Double Whammy (2001): DiCillo’s Satire Starring Denis Leary

No matter what you think of Tom DiCillo–and I think his film output leaves a lot to be desired–he is a quintessentially indie filmmaker, one of the few to work in the vein of light satire; that he rarely succeeds is another issue. 

Based on an extremely slight if amiable narrative that would have worked better as a short,  Double Whammy deserves more credit for its intent than actual results. 

Starring Denis Leary, as a disgraced New York City cop who goes from one ineptly-executed job to another, the film also suffers from an unappealing performance by Elizabeth Hurley, but it remains strenuously afloat due to its offbeat humor and nicely-orchestrated visual gigs that in their good moments recall Blake Edwards (in the Pink Panther series).  Lions Gate release, the first acquisition at Sundance this year, may please hardcore indie patrons but will have harder time alluring mainstream viewers to a film impaired by uneven energy, draggy pacing, and more than a few dead spots.

 

DiCillo hasn’t made a notable film since Living in Oblivion (1995), a smart behind-the-scenes look at the foibles, perils, and hellish travails that define indie filmmaking.  Raffish and often wickedly playful, the comedy celebrated mischief so deliciously that it must have encouraged (instead of discouraged) newer directors to follow suit.  Double Whammy is not nearly as good, but it’s at least a notch or two above DiCillo’s last, disappointing efforts, Box in a Moonlight and The Real Blonde.

 

In farce, timing is everything.  Opening sequence introduces what will become the film’s recurrent motif: A cop whose timing is always off in trying to solve Big City problems.  After yet another argument with his chatty partner Jerry (a splendid Steve Buscemi), this time about who’ll get lunch, Ray (Leary) volunteers to do the job.  Unfortunately, a mad gunman opens fire on the burger joint after driving his jeep through its windows.  Suffering from a chronic bad back, Ray reaches for his gun but pain throws him to the ground, rendering him helpless.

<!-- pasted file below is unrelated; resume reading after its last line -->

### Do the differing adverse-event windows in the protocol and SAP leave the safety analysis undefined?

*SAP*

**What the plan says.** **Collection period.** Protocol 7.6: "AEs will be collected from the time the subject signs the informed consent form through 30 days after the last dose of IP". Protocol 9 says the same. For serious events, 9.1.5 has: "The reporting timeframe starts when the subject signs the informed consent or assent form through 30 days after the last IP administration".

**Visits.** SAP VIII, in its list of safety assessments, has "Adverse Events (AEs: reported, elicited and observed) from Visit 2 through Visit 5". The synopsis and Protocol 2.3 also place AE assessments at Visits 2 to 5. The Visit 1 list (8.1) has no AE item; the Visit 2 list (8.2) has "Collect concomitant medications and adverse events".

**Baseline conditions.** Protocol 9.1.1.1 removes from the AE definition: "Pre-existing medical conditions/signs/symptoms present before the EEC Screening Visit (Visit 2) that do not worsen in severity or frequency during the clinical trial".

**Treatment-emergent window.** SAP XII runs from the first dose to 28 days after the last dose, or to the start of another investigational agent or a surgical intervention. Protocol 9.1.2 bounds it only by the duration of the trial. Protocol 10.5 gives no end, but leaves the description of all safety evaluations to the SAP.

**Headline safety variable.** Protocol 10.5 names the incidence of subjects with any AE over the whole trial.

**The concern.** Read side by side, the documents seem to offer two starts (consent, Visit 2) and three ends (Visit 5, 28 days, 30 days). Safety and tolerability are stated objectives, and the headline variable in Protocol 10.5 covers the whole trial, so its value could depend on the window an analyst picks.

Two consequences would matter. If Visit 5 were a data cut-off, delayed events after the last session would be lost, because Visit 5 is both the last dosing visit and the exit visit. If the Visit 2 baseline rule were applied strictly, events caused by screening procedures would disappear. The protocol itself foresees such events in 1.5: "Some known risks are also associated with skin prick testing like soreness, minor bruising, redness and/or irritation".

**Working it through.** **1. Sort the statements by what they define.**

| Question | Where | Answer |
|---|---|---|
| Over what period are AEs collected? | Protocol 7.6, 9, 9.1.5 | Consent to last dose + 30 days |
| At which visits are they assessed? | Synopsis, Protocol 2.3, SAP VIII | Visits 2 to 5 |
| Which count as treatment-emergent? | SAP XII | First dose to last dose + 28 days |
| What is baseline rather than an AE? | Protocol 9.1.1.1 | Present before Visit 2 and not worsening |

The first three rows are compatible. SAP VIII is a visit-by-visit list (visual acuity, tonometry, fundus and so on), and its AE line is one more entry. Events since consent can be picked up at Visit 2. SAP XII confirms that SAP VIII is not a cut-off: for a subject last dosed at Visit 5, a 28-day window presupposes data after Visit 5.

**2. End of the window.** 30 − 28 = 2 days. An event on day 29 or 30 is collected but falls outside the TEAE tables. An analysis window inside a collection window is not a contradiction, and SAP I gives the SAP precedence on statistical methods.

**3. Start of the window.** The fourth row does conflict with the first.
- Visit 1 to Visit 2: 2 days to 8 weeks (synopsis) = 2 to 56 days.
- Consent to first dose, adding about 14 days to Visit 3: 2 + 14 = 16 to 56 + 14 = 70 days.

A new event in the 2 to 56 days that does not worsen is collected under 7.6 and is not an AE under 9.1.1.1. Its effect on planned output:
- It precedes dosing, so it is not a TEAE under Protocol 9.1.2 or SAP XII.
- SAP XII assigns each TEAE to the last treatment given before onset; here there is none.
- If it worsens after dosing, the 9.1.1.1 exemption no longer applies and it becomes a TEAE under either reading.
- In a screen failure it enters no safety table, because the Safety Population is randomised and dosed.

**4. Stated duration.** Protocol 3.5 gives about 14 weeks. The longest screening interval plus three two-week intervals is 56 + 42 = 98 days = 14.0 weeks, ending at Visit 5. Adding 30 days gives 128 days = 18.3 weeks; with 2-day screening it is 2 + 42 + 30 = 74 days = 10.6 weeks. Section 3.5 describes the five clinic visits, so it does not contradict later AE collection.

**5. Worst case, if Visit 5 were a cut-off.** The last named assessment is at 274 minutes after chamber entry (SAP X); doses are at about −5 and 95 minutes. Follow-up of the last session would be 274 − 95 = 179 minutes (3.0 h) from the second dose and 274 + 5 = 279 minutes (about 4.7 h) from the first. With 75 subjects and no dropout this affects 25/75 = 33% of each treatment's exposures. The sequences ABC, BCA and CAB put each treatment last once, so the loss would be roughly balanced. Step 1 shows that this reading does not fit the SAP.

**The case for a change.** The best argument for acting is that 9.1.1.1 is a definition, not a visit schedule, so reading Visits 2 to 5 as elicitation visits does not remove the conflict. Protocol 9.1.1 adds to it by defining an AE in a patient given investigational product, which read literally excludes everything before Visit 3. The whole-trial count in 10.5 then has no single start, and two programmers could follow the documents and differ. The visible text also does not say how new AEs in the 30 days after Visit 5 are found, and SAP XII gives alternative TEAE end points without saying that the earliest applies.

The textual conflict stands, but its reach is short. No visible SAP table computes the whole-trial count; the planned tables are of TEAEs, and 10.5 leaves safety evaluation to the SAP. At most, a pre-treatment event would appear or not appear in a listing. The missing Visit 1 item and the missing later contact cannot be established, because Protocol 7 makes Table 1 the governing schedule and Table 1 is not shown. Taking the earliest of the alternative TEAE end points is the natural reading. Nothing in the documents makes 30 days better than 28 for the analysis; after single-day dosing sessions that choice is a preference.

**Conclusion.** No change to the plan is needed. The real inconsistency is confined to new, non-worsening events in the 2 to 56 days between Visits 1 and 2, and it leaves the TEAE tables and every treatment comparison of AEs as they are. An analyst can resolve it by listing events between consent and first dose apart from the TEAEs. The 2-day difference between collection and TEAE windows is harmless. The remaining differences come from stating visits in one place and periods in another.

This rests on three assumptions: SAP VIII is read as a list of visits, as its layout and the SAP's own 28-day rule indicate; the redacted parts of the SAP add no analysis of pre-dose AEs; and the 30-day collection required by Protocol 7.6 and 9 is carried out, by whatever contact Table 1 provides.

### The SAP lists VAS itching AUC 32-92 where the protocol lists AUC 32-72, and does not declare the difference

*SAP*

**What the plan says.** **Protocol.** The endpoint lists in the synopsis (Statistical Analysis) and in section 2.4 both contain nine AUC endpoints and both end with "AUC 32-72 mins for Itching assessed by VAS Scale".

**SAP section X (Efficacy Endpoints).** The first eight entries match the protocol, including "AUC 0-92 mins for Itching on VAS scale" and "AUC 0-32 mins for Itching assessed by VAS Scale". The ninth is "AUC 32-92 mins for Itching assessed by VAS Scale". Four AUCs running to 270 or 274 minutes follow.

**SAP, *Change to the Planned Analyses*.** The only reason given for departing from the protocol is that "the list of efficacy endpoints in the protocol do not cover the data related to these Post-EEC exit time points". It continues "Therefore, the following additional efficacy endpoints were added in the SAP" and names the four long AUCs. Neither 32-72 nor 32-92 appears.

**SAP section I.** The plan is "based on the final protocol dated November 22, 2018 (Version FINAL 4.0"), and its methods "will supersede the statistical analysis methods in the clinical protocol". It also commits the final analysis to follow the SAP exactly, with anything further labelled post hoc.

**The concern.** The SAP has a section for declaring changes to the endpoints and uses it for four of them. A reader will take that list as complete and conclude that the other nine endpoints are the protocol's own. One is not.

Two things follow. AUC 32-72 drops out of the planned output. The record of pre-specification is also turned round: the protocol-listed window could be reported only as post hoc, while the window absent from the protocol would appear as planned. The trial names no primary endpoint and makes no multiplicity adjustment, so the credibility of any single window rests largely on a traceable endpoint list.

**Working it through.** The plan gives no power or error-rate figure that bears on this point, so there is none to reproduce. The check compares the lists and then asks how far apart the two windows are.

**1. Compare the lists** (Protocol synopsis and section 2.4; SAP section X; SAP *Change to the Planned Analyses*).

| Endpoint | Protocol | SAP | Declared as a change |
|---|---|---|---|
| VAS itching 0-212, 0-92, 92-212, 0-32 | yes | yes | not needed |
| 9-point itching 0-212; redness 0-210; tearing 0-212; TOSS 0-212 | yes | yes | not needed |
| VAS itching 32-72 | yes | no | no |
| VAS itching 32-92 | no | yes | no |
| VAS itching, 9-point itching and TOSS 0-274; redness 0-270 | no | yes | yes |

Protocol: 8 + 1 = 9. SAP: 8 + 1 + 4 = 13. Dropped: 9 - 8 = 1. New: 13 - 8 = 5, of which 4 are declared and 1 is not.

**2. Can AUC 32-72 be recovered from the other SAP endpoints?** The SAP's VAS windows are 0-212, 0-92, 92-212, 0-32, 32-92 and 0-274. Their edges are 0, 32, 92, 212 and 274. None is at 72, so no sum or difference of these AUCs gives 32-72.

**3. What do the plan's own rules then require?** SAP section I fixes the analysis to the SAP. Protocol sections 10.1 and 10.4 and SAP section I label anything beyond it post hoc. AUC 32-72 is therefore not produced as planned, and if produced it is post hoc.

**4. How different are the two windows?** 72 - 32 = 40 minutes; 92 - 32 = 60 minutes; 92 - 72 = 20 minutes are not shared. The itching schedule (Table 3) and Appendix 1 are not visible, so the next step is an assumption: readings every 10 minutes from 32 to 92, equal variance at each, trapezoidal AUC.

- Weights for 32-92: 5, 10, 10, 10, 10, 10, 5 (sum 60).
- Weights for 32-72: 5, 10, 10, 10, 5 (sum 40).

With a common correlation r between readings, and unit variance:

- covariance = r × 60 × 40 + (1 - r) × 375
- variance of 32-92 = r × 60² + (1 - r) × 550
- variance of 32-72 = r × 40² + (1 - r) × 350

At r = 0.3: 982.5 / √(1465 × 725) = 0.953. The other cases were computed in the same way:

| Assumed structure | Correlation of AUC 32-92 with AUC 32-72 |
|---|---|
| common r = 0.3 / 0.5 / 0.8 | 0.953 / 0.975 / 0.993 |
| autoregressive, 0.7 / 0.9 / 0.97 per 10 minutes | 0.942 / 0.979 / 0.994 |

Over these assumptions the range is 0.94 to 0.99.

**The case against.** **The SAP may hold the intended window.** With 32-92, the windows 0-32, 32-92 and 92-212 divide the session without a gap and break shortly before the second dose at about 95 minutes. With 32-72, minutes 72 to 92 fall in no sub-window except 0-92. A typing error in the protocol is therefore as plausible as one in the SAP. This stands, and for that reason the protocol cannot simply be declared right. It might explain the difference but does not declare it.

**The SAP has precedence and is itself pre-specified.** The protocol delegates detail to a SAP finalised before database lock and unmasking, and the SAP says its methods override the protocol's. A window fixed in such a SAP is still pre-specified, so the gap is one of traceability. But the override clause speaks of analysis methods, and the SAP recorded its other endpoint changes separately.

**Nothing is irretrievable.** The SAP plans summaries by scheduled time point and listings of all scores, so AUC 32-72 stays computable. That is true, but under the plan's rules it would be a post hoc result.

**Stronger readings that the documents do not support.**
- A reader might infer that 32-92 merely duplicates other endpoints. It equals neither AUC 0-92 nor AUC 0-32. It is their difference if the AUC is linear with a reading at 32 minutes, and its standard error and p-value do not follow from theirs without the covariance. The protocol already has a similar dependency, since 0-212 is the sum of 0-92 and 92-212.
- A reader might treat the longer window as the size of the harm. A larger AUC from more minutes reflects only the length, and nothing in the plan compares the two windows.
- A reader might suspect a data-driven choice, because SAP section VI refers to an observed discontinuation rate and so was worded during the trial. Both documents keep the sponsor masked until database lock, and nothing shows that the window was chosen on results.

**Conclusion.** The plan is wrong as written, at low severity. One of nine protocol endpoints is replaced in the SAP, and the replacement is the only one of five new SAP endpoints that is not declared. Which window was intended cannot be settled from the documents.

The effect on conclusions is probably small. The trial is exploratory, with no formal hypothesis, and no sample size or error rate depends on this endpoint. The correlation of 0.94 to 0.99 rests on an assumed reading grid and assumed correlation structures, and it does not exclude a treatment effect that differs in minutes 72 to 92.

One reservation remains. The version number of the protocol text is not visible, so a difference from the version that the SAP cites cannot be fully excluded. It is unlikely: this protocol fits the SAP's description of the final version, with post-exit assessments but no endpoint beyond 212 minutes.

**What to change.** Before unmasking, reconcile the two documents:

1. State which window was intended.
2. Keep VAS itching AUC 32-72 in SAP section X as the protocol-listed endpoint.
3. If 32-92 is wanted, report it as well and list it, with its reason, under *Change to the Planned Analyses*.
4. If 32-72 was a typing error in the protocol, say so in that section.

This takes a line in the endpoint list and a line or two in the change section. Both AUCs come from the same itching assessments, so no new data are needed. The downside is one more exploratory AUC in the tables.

Standing by, an innocent boy snatches the gun and shoots the killer in a noble act that makes him a local hero–and Ray a laughing stock, the “loser cop.”  Wherever Ray turns, he’s confronted with insatiable media, as much obsessed with the boy’s gallantry as with Ray’s botch.  Penalized by his embarrassed superiors, Ray keeps a low profile, spending his time smoking hash, while watching on TV trim cheerleaders stretching in suggestive positions–or so it seems from Ray’s point-of-view.  Depressed since his wife’s death in an accident he couldn’t prevent, Ray finds himself attracted to his sexy chiropractor (Hurley), who brazenly places her body against his in a personalized physical therapy. 

 

 Living in Ray’s building is superintendent Juan (Luis Guzman) and his rebellious daughter (Melonie Diaz), who suffers from a serious father problem to the point of hiring hit men to coolly ice him.  Populating the increasingly crowded milieu is another awkward couple, ambitious screenwriters (Keith Knobbs and Donald Faison) trying to enact a Tarantinoesque crime and torture scene.  Ensuing yarn, which overextends its welcome by at least 15 minutes, jumps around from one duo to another, occasionally mixing the participants in unexpectedly hilarious combinations.

 

If Leary rises above the limitations of the material, Hurley stumbles under them, proving she’s not a worthy foil for him.  Hurley’s role calls for a screwball comedy expert on the order of Claudette Colbert or Irene Dunne, who could have played her turn in their sleep.  Ultimately, Double Whammy is a movie of individual moments.  But what do you do the rest of the time  Suggestion: You think of how other comedy directors would have pulled off this gimmicky movie more charmingly and effortlessly.


Credits


Directed by Tom DiCillo.

Pro co:  Myriad pictures/Gold Circle Films presentation of a Lemon Sky/Apostle Pictures production

US dist: Lions Gate

Exec prod: Norm Waitt  

Prods: Marcus Viscidi, Jim Serpico   

Scr: Tom DiCillo  

DoO: Robert Yeoman

pro des: Michael Shaw 

Ed: Camilla Toniolo    

Music: Jim Farmer  

Main cast: Denis Leary, Elizabeth Hurley, Steve Buscemi, Luis Guzman, Victor Argo, Melonie Diaz.

 

Runnig Time: 101 Minutes.